Medicare physician geographic practice cost indexes are valid in their design as a way to account for local variances in the costs of running a medical practice, but could use some fine tuning, according to a report issued by the Government Accountability Office.
The three indexes adjust Medicare reimbursements for physicians' work, practice expenses and malpractice costs. The GAO was mandated to evaluate the use of GPCIs by the Medicare Modernization Act of 2003. It noted that advocates for rural physicians have criticized GPCIs for lowering fees in areas where costs are below the national average.
The GAO found, on the contrary, that "the three GPCIs as implemented appropriately reflect broad patterns of geographic differences in the costs of running a medical practice."
Pay for nurses, "which constitute a substantial share of physicians' practice expenses," according to the report, vary from $29.16 per hour in the Oakland/Berkeley area of California to $19.60 per hour in South Carolina, based on 2000 data.
The physician work GPCI, the GAO said, "reflects a goal of protecting physician fees in low-cost areas . . . by limiting downward cost adjustments."
That said, the government watchdog agency also criticized the CMS for using wage data that was not current and medical malpractice insurance information that is incomplete.
It recommended augmenting the data and refining the methods the HHS agency uses to construct the indexes. HHS disagreed with most of the recommendations, "citing concerns about when they could be implemented," the GAO report said.
A spokeswoman for the Medical Group Management Association, which is lobbying for improvements in the adjustment methodology, also said the data used by the CMS to develop several of the indexes is inadequate.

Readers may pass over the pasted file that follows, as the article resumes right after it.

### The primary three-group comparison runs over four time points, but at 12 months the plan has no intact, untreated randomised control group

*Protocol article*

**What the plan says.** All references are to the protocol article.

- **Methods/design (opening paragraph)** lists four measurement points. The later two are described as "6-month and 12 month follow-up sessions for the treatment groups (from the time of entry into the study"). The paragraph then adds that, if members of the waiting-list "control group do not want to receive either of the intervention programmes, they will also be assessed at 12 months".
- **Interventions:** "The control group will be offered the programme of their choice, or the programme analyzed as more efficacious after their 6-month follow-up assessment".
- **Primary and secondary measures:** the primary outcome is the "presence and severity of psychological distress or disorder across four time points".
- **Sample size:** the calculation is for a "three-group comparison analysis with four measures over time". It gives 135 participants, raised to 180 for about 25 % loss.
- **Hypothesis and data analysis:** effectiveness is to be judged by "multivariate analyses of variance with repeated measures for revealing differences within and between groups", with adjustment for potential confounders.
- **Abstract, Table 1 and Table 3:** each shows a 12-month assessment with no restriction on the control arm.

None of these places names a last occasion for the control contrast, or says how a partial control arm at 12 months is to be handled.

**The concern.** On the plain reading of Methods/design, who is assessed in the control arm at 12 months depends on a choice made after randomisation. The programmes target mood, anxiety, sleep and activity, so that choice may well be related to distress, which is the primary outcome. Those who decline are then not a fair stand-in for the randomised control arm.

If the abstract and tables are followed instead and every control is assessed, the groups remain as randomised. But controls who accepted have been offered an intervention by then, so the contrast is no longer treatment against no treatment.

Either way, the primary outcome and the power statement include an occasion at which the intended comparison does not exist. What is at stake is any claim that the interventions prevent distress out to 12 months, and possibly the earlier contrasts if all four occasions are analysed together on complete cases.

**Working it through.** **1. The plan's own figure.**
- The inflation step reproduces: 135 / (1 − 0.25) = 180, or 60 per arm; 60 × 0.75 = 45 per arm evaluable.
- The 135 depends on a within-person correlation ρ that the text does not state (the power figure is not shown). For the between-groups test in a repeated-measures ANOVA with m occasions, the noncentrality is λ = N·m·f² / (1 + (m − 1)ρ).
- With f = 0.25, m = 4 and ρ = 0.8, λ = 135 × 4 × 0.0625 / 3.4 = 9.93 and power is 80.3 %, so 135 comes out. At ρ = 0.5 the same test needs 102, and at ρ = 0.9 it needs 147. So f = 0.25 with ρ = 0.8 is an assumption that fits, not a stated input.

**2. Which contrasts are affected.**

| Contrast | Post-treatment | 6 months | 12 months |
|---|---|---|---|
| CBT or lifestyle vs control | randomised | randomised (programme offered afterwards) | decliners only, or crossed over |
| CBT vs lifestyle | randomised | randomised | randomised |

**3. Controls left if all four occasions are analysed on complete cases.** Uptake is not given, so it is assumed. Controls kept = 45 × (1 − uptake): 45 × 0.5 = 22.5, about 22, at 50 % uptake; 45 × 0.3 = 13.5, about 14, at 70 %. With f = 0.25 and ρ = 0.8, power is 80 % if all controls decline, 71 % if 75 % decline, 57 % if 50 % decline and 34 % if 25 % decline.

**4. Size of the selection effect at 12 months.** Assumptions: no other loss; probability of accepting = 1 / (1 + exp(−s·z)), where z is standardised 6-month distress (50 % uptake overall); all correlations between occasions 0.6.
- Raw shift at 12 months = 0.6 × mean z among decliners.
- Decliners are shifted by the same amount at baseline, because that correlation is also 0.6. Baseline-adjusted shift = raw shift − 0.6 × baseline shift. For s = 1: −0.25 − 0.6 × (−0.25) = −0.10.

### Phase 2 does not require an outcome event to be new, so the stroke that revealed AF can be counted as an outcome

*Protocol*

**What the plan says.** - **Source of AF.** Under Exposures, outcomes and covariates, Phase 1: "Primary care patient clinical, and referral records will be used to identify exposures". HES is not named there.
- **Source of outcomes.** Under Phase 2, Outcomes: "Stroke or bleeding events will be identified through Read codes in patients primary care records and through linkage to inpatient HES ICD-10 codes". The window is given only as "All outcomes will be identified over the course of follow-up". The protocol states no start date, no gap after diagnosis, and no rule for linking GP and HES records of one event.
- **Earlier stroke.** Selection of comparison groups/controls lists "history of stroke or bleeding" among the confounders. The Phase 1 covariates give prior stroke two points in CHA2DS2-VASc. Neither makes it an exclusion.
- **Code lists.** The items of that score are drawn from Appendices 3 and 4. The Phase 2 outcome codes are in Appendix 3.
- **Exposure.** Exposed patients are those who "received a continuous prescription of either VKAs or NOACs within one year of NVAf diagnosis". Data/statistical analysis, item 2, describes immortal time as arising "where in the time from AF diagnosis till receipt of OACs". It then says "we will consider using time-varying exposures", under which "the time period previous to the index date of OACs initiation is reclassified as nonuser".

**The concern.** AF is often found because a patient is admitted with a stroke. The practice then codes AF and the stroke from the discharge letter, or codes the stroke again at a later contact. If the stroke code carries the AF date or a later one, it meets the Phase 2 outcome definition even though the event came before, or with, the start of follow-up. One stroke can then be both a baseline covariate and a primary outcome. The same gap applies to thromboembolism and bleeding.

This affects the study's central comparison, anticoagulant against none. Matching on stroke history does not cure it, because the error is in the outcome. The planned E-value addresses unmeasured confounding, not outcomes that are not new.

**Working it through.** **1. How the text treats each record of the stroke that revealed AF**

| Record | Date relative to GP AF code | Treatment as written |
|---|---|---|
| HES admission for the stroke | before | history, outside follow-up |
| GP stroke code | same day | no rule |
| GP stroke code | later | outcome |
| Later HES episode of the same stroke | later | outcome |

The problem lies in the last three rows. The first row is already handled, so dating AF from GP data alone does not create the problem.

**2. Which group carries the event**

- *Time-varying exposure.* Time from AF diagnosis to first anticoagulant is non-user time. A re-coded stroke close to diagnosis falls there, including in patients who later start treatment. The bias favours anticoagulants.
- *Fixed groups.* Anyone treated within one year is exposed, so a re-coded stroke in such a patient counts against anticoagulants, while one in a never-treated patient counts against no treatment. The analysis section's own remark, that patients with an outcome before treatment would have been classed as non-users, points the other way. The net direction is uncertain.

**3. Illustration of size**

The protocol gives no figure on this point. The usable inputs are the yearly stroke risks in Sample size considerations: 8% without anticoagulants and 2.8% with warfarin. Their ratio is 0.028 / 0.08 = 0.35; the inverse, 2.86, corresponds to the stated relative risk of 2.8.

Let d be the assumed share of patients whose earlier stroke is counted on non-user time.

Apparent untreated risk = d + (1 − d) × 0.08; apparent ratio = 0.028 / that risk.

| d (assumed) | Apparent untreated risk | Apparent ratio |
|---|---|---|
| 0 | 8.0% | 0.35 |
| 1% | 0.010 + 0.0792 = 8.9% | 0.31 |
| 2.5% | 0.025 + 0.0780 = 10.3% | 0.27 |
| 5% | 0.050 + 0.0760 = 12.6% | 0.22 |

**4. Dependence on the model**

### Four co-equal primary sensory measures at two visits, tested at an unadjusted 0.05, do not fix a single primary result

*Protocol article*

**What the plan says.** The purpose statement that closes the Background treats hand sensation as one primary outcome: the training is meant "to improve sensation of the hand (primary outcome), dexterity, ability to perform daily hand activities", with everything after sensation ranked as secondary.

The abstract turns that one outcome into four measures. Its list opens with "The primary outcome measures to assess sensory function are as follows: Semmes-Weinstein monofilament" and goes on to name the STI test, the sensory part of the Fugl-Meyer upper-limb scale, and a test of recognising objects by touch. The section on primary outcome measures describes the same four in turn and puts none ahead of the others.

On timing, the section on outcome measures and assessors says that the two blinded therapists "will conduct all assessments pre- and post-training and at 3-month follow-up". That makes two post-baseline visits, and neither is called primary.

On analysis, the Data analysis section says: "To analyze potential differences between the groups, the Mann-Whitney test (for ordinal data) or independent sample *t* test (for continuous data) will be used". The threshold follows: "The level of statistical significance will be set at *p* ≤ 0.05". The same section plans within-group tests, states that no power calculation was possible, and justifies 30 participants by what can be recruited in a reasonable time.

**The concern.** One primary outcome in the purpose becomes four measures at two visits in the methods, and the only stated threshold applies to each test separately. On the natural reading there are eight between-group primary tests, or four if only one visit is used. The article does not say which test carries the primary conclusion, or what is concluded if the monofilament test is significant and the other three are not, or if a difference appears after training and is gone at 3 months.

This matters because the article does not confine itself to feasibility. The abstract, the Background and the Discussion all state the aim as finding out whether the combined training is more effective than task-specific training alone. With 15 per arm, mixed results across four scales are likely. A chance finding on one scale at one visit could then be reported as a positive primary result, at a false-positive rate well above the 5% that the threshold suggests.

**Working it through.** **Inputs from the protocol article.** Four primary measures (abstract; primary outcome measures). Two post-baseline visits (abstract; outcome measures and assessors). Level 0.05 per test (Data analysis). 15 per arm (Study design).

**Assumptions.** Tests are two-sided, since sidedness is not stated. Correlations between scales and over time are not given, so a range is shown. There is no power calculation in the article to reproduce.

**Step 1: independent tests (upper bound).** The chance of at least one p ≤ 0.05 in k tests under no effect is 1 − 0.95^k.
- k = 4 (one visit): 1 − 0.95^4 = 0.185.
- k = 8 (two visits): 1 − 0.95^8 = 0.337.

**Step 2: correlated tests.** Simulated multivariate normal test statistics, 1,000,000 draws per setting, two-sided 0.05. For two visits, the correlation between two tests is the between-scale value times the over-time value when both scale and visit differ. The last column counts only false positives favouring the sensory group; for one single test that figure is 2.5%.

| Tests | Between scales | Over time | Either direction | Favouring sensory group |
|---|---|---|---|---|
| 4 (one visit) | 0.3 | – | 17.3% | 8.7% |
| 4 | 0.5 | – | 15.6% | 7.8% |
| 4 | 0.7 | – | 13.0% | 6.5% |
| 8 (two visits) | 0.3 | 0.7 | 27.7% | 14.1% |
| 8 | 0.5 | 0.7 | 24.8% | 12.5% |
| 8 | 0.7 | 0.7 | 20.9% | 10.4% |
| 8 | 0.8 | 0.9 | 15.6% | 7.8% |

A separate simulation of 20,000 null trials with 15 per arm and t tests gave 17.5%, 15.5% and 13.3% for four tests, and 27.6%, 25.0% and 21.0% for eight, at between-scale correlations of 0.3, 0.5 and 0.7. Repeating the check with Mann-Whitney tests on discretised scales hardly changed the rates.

"We absolutely agree with the GAO's studies findings," said Jennifer Miller, external relationships liaison for the MGMA. "We're encouraging (the CMS) to find some other source."
By statute, the GPCIs are to be updated every three years, Miller said, but the effect of the update is blunted because the CMS uses, in part, census data in the work and practice cost indexes that is gathered only once every 10 years.
In contrast, the CMS itself collects data every year on malpractice costs. The MGMA recommends the CMS either gather its own data for the other indexes on a regular basis, or ask another government agency, such as the Bureau of Labor Statistics, to do it for them, Miller said.
Another problem, Miller said, is that the labor costs used in the practice expense index are based on the wages of the types of workers one might have found in a group practice decades ago. The current model includes clerical workers, registered nurses, licensed practical nurses and health technicians, but does not account for physician assistants, information technology experts, occupational therapists, certified practice managers and certified coders.
"They didn't use any of the more expensive professionals that are used in the modern office," she said, adding that the MGMA's objections center on this "stale nature of the data that they're using."